What I would check for and follow closely, is UNPLUG tool turn blade by hand to make sure it turns freely, there could be a piece of offcut wood jamming the blade. then turn it on its back or however you can to see about cleaning with compressed air, check the cord condition for breaks if all the above checks out and sounds like you have tried different power sources you have an electrical short and troubleshooting this is involved.
Possibly the problem is the wood itself. If it is burning both sides of the kerf then it is probably that your kiln dried wood is picking up moisture on the outside from the environment which causes it to bow inwards as it passes the saw. I have even had this problem with plywood. Just keeping timber in an unheated workshop for a while can cause the problem but after a few months it should equalize and the problem disappear at about 15% moisture content. (kiln dried timber should be nearer 10%) Cut part way along a plank and then mesure the kerf at the end of the plank and at the front of the cut. if it is significantly narrower at the plank end then that is your problem. These hard woods you mention are always a problem to cut on domestic saws at usually a maximum of 2000 watts . I use a 4500 watt motor in my saw and it will still complain at dry oak, ash and maple etc. especially if they are moving a bit as I cut them. Before I retired I had a panel saw half as powerful again as that and still those hard woods could cause trouble.
I assume that your alignment procedure is about adjusting your miter gage. But you should first verify if the blade is parallel to the miter slot (the slot the miter gage slides in). This is adjustable underneath the saw, and sometimes comes crooked from the factory or comes loose later on. To check if the blade is parallel to the miter slot you can do this.....1. unplug the saw. 2. Raise the blade as far as it will go. 3. Clamp a piece of wood to your miter gage so that it just touches the blade as close to the front of the saw as possible. 4. Use a marker and mark that spot on the blade. 5. Now slide the miter toward the back of the saw, and rotate the blade by hand so that your piece of wood hits the same spot as where you checked in the front. You can see a large misalignment by eye. But you can get a little precise by using a piece of paper between the wood and the blade as a feeler gage. Or better yet, use a drop indicator instead of the piece of wood and you can measure the difference. If this isn't as close to parallel as you are able to measure it, you need to turn the saw over and find the bolts that attach the whole assembly under there to the table top. Once you have this in alignment, you should be able to set your miter to be square against any good square. If you don't have a high quality square, you can go to a tool store (Sears or whoever) with your miter gage in hand, and set it to be square against their most expensive square. If the square is square, and the blade is parallel to the slot and it still won't cut square you either have a bad blade or there is too much play in the saw's arbor. Try to wiggle the blade side-to-side - any wiggle at all is too much.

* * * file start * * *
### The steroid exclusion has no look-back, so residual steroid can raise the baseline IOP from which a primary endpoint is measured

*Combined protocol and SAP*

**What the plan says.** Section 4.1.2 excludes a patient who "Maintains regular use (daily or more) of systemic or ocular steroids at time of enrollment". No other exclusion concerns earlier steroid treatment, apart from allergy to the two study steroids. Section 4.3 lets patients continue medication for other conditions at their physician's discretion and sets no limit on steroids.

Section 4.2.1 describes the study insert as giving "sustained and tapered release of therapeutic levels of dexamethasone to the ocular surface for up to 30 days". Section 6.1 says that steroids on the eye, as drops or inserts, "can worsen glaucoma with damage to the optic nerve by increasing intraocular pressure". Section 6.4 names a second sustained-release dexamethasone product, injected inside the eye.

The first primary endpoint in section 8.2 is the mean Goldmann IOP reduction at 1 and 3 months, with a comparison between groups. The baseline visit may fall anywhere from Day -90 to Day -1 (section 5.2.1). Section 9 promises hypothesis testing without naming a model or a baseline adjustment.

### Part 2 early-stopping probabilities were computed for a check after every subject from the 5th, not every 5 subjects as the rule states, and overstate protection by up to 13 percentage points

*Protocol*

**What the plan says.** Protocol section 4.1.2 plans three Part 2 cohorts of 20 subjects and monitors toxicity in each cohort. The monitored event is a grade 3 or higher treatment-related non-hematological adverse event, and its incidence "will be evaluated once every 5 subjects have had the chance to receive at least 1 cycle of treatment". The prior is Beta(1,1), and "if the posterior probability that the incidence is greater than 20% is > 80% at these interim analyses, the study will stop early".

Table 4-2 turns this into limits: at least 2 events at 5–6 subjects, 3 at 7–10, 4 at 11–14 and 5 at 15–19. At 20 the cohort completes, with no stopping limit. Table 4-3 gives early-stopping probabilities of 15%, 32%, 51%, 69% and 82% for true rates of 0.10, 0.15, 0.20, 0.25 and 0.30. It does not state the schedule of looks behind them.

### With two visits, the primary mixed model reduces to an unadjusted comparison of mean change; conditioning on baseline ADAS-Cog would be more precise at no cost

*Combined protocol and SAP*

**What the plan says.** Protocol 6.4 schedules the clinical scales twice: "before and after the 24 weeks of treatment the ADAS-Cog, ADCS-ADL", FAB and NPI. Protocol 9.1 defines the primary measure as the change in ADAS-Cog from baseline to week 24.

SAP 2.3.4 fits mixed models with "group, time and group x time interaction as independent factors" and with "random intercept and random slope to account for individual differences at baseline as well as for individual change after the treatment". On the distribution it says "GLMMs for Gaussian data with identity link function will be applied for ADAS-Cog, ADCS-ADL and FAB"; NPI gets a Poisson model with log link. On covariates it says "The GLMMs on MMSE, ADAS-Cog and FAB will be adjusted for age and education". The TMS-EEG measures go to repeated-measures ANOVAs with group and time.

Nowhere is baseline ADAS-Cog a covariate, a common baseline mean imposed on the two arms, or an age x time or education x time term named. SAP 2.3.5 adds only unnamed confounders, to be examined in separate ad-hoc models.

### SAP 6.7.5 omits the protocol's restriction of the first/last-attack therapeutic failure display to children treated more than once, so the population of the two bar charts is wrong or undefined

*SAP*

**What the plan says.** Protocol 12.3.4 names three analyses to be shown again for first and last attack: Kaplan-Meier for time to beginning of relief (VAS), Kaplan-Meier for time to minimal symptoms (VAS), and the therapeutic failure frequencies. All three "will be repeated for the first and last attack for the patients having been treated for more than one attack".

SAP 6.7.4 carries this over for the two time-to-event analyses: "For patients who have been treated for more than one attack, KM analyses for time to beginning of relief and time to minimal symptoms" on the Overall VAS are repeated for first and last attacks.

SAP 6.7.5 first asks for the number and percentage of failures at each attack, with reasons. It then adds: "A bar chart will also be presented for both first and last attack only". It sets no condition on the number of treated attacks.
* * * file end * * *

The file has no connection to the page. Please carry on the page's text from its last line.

Ive seen this before. The sawblade that comes with the unit isnt very good. Upgrade to a good carbide blade from craftsman or even a dewalt/vermont american. Also slow your cut down an let the saw do the cutting. Hope this helps
Undid the RH fence-bolt in the table behind the fence and tapped the end of the fence forward to make it perpendicular to the blade. Tighten bolt. When you look down on the two fence bolt heads, one is easy to rotate with a socket wrench, the LH bolt head would be very, very difficult to move. Undo the RH bolt to swing the fence angle WRT the blade.